The majority of the UK’s aid goes to Pakistan, Ethiopia, Afghanistan, Yemen, Nigeria, Syria, Bangladesh, Somalia, South Sudan as well as international work to defeat illnesses. It provides water sanitation, hygiene products, food and medicine. The UK’s foreign aid policy is defined to promote the economic development and welfare of developing countries. The foreign aid budget was enacted into law as the 2015 International Development (Official Development Assistance Target) Act, which obliged the government to meet the 0.7% target in 2022. The government is saying that the reduction is only temporary until the economy recovers after the COVID-19 pandemic.


Both governments and NGO’s provide aid, and it can be said that the only reason charities exist is because governments fail in their obligations, and it is a means for aid to get through without government interference. A country could see aid as an attempt by foreign powers to gain unwanted ties and influence in their internal affairs.


When the cold war came along in the 1950’s and 60’s, opposing countries would try to get developing countries on their side. Infrastructure would be financed by different countries, even the same road could have different sections paid for by aid from different countries.


Military aid can be seen as a case of dirty hands, doing wrong to do right. It is used in many instances where the government will ask for military aid either to attack armed groups who are terrorising the people or to help infrastructure to move aid to people who need it. The military has the skills, equipment and manpower to enable aid of any kind to be quickly put into place. People do not welcome foreign military so it can only be used in carefully planned circumstances. An exit strategy needs to be made before the military goes in as foreign military may well become a target to unite the people of the country against.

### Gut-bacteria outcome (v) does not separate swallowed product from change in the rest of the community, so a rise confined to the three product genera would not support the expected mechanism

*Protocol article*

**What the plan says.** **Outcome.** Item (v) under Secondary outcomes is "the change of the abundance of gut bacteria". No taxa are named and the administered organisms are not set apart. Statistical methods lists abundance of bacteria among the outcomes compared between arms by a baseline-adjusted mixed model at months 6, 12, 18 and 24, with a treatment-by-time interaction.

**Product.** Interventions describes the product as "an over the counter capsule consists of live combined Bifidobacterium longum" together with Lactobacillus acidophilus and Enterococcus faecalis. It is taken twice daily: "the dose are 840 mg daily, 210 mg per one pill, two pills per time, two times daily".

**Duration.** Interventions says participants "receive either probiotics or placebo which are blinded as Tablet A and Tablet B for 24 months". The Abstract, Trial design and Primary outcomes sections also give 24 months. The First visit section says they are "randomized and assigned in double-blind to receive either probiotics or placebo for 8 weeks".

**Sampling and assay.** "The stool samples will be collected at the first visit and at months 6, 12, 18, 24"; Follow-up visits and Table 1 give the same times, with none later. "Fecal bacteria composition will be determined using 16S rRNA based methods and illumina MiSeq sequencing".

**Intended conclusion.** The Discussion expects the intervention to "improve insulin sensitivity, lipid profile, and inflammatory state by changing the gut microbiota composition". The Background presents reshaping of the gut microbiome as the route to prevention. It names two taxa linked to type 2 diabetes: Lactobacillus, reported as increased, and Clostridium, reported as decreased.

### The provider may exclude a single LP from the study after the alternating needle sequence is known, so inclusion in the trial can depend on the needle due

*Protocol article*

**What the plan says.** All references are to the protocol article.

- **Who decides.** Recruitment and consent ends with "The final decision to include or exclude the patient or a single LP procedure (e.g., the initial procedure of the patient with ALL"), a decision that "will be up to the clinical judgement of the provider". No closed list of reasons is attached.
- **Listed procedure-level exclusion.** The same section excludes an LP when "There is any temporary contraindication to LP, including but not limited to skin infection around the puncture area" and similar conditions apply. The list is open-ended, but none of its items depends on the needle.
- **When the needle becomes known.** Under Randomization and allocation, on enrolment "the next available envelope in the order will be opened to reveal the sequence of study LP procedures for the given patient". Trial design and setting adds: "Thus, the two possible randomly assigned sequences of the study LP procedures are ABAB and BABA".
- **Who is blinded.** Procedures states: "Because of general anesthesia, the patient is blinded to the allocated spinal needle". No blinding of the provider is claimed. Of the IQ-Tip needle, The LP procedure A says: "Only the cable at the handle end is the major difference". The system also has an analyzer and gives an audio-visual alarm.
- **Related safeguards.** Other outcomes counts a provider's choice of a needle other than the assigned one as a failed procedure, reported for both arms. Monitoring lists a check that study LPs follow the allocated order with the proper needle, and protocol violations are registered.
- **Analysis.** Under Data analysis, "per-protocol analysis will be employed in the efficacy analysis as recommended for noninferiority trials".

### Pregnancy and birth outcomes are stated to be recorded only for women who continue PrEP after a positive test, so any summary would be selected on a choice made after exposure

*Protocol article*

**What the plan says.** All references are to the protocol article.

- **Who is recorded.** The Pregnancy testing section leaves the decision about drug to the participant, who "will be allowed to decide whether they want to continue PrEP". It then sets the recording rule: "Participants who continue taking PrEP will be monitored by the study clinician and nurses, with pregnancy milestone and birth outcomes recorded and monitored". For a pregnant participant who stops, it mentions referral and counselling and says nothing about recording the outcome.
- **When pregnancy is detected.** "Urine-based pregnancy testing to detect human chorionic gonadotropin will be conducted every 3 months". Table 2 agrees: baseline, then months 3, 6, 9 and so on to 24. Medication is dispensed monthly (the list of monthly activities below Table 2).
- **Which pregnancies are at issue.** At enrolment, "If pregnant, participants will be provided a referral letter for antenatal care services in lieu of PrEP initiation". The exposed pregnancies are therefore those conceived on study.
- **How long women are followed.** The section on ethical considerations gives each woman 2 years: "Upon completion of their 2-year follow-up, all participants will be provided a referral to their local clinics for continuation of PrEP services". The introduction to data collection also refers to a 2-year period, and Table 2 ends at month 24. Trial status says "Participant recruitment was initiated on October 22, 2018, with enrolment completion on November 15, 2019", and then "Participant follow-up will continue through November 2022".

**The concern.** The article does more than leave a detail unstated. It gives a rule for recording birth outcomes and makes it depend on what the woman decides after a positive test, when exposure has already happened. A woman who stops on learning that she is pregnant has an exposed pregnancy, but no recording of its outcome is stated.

Aid given from a wealthier or stronger country is a mark of the peoples’ generosity and helps address the difference in wealth between developed and developing countries and most importantly help save lives. With over 50% of the world’s population living on less than $2 a day and thousands of children dying every day through easily preventable diseases such as diarrhoea, aid is vital to stop these deaths.


The world is a very wealthy place, but the wealth is in the hands of a very few people and vast poverty exists in a large proportion of the world’s population. Migration and travel are only affordable by the rich of the world and only the rich have access to acceptable methods of travel. The people who need to travel to improve their lives are denied access to acceptable forms of travel. Governments take military action to stop migrant travel, these include border checks and military intervention to force migrants to stop travelling. They have to take risky forms of travel putting their lives at risk to migrate to wealthier, safer countries.